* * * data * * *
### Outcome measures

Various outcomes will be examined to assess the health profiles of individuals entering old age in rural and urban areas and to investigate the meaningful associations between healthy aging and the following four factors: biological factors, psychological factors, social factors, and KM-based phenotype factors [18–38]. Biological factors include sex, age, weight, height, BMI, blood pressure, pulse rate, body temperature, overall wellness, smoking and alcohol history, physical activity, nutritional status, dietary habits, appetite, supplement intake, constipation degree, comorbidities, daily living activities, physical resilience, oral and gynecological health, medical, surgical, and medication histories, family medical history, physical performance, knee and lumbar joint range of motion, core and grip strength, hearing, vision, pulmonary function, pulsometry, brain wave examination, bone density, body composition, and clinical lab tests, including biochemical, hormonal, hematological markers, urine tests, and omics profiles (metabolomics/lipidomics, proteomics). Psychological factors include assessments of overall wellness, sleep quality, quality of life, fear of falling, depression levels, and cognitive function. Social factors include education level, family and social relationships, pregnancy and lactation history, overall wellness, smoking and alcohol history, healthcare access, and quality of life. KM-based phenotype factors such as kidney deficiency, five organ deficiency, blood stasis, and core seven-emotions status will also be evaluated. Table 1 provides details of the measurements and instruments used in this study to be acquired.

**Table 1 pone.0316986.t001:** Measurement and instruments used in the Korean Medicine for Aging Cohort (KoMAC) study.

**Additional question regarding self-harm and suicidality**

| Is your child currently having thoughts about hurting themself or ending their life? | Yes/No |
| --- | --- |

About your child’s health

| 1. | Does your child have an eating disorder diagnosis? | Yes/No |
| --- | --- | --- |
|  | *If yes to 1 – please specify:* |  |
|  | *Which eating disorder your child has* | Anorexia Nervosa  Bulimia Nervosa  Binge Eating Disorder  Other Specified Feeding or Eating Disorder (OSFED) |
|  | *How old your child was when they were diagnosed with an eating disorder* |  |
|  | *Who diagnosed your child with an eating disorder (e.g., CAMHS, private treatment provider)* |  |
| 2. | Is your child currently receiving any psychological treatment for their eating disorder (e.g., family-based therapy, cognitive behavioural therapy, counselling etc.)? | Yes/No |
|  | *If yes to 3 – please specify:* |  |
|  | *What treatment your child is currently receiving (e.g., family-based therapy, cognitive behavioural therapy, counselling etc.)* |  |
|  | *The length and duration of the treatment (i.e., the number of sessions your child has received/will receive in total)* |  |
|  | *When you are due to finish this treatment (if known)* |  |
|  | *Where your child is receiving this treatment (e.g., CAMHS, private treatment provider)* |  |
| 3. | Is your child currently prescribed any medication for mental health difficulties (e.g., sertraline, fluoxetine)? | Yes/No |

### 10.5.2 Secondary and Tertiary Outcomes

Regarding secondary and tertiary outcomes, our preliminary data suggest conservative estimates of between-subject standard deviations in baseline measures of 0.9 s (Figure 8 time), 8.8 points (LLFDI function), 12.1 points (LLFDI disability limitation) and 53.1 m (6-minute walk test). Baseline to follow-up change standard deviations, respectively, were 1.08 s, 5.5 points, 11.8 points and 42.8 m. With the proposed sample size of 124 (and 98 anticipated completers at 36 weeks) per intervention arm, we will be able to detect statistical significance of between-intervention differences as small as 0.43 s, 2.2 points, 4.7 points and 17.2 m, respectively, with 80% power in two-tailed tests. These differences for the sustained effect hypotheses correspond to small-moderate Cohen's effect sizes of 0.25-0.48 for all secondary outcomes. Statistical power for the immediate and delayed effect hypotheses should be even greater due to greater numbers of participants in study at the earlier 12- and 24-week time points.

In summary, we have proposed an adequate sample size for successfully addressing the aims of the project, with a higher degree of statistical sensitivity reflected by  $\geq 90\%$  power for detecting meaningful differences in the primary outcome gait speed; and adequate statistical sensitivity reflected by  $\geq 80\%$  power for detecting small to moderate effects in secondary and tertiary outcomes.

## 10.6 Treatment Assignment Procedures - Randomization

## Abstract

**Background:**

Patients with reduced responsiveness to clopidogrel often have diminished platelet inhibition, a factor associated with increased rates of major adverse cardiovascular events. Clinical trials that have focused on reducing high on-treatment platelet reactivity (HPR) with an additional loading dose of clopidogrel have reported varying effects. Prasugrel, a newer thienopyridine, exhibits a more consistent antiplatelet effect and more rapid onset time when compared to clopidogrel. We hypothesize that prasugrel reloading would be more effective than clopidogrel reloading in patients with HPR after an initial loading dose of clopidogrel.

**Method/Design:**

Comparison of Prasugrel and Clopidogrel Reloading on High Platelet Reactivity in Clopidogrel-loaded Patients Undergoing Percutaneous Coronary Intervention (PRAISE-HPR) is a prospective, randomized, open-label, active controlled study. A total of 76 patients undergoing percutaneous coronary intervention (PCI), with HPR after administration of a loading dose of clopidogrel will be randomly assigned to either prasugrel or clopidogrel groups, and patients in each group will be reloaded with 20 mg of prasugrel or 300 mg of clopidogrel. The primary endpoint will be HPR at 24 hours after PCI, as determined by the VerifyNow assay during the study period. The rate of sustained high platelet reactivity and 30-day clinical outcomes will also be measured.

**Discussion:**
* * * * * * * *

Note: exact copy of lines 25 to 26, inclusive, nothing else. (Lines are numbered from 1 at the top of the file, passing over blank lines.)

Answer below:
## Abstract

**Background:**